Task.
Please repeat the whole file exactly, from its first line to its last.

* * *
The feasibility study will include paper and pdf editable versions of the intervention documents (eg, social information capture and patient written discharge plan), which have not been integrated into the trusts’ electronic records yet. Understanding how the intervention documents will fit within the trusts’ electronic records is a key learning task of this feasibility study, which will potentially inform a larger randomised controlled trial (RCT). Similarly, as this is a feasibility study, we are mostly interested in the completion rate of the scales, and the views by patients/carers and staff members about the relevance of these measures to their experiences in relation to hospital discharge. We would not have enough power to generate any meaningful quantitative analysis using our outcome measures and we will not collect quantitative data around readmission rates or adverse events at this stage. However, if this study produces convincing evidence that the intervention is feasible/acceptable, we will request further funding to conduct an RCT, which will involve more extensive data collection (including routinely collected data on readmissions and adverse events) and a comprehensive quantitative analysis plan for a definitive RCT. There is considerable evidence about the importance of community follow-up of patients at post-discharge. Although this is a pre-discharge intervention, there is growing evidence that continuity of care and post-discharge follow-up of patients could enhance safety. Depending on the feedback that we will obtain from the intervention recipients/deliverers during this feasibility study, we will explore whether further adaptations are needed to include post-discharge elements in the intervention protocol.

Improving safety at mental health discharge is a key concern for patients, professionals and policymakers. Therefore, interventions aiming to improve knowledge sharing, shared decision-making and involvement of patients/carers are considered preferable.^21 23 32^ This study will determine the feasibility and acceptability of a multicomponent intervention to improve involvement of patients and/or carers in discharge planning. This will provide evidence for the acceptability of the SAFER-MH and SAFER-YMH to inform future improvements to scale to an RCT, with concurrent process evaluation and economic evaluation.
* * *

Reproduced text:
The feasibility study will include paper and pdf editable versions of the intervention documents (eg, social information capture and patient written discharge plan), which have not been integrated into the trusts’ electronic records yet. Understanding how the intervention documents will fit within the trusts’ electronic records is a key learning task of this feasibility study, which will potentially inform a larger randomised controlled trial (RCT). Similarly, as this is a feasibility study, we are mostly interested in the completion rate of the scales, and the views by patients/carers and staff members about the relevance of these measures to their experiences in relation to hospital discharge. We would not have enough power to generate any meaningful quantitative analysis using our outcome measures and we will not collect quantitative data around readmission rates or adverse events at this stage. However, if this study produces convincing evidence that the intervention is feasible/acceptable, we will request further funding to conduct an RCT, which will involve more extensive data collection (including routinely collected data on readmissions and adverse events) and a comprehensive quantitative analysis plan for a definitive RCT. There is considerable evidence about the importance of community follow-up of patients at post-discharge. Although this is a pre-discharge intervention, there is growing evidence that continuity of care and post-discharge follow-up of patients could enhance safety. Depending on the feedback that we will obtain from the intervention recipients/deliverers during this feasibility study, we will explore whether further adaptations are needed to include post-discharge elements in the intervention protocol.

Improving safety at mental health discharge is a key concern for patients, professionals and policymakers. Therefore, interventions aiming to improve knowledge sharing, shared decision-making and involvement of patients/carers are considered preferable.^21 23 32^ This study will determine the feasibility and acceptability of a multicomponent intervention to improve involvement of patients and/or carers in discharge planning. This will provide evidence for the acceptability of the SAFER-MH and SAFER-YMH to inform future improvements to scale to an RCT, with concurrent process evaluation and economic evaluation.